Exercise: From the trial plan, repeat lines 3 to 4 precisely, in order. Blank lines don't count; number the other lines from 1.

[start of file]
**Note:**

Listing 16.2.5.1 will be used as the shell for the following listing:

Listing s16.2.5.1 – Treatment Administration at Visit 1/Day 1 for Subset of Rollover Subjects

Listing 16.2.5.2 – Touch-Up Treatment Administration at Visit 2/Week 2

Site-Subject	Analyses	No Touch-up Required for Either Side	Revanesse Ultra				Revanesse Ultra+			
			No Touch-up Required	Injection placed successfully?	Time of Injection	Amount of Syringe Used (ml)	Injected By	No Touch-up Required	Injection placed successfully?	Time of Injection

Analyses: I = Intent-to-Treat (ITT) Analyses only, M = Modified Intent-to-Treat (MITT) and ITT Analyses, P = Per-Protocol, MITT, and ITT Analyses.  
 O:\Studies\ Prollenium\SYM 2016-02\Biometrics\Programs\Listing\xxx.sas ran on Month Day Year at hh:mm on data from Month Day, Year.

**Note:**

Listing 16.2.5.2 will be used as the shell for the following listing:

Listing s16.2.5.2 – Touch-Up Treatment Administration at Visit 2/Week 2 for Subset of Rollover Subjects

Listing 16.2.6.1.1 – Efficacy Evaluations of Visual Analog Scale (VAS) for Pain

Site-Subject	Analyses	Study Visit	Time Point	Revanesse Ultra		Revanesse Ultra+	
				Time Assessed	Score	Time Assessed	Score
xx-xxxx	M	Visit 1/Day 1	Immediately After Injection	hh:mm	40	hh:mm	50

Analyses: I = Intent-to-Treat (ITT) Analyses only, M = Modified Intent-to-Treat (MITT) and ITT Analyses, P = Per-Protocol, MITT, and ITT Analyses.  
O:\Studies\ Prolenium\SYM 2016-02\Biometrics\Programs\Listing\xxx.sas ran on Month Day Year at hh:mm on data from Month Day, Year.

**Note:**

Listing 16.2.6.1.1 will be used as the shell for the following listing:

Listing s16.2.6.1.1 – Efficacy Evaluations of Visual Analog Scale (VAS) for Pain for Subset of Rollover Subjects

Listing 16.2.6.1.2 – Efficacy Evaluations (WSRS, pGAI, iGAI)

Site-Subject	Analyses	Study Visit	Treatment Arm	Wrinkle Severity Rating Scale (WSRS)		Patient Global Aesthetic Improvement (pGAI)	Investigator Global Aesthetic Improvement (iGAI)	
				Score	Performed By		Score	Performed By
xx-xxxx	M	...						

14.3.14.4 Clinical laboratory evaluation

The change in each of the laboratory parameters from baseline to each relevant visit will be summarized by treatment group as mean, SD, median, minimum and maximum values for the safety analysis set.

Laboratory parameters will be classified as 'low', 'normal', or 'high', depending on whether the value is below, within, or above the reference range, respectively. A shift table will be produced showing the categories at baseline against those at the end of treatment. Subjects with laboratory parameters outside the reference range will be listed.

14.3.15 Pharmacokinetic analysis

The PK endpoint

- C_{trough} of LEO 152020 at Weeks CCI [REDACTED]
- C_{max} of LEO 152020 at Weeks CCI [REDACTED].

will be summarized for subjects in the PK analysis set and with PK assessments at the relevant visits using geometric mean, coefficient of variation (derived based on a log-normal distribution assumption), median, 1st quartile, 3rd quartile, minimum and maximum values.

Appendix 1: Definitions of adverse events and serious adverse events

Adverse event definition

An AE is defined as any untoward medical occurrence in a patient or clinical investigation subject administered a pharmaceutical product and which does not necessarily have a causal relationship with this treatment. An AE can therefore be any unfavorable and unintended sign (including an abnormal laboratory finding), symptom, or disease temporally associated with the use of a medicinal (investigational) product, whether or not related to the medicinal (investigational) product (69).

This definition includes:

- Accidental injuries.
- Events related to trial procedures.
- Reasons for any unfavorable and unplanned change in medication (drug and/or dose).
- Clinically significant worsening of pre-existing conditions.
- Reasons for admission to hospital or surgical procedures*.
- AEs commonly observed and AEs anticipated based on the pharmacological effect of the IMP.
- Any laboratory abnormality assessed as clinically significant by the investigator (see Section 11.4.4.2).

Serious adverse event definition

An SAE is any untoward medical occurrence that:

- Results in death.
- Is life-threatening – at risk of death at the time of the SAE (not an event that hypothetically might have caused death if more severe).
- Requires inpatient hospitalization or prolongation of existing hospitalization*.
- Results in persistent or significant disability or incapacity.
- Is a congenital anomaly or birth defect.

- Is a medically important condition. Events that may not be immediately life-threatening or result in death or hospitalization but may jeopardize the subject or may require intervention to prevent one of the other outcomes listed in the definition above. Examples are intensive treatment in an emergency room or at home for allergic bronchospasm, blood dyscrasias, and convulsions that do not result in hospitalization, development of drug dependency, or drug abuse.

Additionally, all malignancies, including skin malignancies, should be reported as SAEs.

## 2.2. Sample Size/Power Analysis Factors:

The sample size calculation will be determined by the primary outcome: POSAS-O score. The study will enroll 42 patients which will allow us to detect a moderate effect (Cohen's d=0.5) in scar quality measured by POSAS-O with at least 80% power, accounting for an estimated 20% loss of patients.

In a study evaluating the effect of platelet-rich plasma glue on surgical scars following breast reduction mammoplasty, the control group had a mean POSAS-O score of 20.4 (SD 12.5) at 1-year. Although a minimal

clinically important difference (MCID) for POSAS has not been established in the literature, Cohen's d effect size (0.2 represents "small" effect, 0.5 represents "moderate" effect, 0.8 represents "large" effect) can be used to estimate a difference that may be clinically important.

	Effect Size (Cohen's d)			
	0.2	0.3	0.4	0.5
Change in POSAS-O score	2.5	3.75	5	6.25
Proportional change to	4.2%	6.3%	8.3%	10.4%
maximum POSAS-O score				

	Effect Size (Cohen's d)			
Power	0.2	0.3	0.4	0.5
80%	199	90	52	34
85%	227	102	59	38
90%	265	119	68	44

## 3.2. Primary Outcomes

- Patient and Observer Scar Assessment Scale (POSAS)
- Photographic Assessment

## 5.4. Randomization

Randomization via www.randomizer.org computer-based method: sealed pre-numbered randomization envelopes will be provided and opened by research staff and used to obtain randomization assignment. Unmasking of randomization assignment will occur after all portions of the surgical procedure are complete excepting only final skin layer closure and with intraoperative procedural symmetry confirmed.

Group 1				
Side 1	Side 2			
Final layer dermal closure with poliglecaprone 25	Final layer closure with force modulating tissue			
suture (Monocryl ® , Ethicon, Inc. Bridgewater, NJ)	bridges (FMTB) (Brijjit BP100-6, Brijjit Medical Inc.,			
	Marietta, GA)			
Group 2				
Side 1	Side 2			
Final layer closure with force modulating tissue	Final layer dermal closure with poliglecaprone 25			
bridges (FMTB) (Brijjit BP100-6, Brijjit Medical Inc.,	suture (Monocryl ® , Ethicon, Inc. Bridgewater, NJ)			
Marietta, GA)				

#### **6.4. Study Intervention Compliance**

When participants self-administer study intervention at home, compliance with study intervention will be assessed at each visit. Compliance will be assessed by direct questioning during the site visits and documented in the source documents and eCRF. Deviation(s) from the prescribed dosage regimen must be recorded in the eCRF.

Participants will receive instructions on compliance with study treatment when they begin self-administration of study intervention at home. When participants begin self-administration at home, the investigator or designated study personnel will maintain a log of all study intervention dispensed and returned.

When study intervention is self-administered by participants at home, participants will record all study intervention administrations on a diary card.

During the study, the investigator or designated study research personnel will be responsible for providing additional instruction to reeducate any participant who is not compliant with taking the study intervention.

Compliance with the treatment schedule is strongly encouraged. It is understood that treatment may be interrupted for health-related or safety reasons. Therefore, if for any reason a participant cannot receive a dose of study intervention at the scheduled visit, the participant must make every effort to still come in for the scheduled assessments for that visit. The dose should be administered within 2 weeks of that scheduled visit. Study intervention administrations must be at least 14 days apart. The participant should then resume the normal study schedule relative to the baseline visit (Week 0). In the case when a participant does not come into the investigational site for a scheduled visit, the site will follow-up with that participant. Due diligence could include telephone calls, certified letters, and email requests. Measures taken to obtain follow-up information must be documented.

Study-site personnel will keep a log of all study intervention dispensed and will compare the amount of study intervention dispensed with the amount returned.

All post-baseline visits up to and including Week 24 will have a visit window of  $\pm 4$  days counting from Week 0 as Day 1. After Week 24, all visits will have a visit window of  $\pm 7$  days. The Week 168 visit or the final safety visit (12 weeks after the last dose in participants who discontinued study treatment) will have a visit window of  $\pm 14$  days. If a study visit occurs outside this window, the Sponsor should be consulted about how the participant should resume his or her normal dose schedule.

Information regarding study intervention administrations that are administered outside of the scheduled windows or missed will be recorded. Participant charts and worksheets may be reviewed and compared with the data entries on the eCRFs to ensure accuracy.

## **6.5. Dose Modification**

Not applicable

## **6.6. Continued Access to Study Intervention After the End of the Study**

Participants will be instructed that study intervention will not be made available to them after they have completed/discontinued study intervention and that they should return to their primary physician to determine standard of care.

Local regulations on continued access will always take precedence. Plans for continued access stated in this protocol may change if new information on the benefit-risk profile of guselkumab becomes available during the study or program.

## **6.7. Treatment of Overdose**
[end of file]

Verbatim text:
Listing s16.2.5.1 – Treatment Administration at Visit 1/Day 1 for Subset of Rollover Subjects

Listing 16.2.5.2 – Touch-Up Treatment Administration at Visit 2/Week 2